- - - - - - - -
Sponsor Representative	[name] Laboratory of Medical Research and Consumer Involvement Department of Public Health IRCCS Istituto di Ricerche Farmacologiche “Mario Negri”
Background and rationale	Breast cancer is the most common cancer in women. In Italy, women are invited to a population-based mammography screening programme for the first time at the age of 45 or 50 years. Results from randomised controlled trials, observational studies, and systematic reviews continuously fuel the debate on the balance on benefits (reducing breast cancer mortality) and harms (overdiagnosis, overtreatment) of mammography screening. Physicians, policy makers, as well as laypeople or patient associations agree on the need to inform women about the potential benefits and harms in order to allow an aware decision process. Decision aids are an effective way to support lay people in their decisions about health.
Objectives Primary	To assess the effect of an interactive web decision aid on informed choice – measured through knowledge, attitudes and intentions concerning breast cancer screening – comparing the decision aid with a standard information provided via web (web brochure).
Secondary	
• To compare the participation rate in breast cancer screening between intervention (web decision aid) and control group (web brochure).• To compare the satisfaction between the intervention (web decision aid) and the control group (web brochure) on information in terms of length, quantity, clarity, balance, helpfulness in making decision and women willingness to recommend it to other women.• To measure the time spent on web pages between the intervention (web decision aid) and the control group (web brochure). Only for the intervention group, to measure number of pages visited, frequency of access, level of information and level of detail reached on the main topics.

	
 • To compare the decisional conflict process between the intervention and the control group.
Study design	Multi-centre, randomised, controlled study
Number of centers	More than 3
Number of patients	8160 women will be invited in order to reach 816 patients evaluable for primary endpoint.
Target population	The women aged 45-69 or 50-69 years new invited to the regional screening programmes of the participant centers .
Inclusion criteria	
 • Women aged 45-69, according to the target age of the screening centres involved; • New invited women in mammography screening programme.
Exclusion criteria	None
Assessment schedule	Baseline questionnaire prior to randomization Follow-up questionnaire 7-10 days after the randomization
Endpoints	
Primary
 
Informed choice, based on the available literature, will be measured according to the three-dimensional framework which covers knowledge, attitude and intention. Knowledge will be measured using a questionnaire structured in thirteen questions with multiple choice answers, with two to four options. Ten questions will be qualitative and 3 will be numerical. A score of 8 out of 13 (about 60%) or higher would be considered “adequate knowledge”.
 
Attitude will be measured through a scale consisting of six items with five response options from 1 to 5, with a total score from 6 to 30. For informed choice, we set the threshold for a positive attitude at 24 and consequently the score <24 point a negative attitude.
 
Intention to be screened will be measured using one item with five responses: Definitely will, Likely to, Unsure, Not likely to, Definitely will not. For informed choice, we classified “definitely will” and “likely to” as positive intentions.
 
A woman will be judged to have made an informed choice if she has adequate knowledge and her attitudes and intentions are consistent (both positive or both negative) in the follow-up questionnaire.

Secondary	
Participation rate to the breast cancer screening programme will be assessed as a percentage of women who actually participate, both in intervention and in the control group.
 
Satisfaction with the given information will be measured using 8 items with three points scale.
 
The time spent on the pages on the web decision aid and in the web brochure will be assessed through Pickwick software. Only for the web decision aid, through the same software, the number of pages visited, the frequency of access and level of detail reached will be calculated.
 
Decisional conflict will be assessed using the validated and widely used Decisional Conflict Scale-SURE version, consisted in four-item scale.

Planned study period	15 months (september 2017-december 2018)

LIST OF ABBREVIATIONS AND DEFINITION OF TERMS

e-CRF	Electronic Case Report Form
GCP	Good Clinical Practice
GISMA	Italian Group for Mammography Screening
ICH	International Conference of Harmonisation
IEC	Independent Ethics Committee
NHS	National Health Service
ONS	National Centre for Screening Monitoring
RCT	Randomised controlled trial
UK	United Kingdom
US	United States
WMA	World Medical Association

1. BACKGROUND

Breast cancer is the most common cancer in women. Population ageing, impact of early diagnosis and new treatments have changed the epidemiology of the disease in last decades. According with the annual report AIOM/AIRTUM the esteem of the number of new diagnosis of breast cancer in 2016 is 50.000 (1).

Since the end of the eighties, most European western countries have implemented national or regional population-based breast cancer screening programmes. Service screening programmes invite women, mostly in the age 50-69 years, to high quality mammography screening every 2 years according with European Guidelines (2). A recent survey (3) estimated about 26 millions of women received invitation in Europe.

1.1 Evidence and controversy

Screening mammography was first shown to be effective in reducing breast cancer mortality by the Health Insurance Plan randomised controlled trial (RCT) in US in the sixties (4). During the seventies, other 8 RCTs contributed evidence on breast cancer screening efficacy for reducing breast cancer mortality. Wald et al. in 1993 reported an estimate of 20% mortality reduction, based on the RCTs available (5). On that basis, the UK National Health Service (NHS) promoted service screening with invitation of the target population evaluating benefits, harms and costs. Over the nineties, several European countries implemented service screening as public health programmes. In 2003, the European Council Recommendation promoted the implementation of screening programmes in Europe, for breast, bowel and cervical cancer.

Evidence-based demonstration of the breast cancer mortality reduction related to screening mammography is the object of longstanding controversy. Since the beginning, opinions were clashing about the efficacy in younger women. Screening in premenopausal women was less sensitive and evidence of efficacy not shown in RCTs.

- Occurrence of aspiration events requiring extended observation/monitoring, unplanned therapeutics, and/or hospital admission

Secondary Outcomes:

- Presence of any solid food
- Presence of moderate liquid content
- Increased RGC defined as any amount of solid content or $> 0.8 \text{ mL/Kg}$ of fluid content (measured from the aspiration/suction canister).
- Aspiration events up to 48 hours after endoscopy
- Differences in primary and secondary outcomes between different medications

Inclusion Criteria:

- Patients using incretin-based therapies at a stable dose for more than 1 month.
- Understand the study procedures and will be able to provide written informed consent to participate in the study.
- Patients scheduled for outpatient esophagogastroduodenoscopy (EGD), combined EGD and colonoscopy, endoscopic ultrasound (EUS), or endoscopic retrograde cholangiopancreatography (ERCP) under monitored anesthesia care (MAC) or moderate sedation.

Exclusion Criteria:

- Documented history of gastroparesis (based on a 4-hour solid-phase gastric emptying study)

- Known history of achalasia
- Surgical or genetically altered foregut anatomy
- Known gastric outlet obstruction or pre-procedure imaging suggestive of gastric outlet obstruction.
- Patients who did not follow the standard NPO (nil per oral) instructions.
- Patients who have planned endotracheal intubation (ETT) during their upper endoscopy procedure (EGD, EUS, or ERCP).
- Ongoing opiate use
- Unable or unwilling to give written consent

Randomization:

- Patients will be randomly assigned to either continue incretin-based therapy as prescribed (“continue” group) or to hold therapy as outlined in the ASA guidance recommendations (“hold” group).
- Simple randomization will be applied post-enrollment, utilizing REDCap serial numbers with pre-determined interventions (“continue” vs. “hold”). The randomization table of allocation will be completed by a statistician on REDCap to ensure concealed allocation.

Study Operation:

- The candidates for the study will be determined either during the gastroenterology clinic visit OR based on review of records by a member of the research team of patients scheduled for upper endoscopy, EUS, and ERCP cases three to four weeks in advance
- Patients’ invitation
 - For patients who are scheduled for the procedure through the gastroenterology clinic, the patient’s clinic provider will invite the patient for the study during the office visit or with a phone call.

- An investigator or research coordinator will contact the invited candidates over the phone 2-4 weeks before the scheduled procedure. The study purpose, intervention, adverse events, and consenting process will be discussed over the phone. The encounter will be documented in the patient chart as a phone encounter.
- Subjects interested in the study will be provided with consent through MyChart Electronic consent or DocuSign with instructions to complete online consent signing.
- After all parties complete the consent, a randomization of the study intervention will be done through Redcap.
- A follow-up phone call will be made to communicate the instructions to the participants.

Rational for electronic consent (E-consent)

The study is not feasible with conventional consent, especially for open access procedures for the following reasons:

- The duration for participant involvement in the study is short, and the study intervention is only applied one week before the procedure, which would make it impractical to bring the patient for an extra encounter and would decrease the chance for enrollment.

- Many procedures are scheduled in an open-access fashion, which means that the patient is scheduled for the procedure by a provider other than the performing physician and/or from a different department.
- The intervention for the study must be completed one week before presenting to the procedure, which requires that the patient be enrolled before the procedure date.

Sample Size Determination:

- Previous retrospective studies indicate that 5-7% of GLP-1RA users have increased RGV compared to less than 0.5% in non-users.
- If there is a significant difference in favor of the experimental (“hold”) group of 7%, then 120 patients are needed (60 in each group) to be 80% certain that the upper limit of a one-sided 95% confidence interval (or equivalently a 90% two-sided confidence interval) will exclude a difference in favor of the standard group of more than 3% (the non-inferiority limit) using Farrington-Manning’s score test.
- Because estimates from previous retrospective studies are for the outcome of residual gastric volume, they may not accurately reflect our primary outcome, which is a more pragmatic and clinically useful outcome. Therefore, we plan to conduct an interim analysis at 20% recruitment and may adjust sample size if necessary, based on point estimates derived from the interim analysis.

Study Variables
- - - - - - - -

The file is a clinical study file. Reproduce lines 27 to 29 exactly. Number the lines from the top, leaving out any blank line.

LIST OF ABBREVIATIONS AND DEFINITION OF TERMS

e-CRF	Electronic Case Report Form
GCP	Good Clinical Practice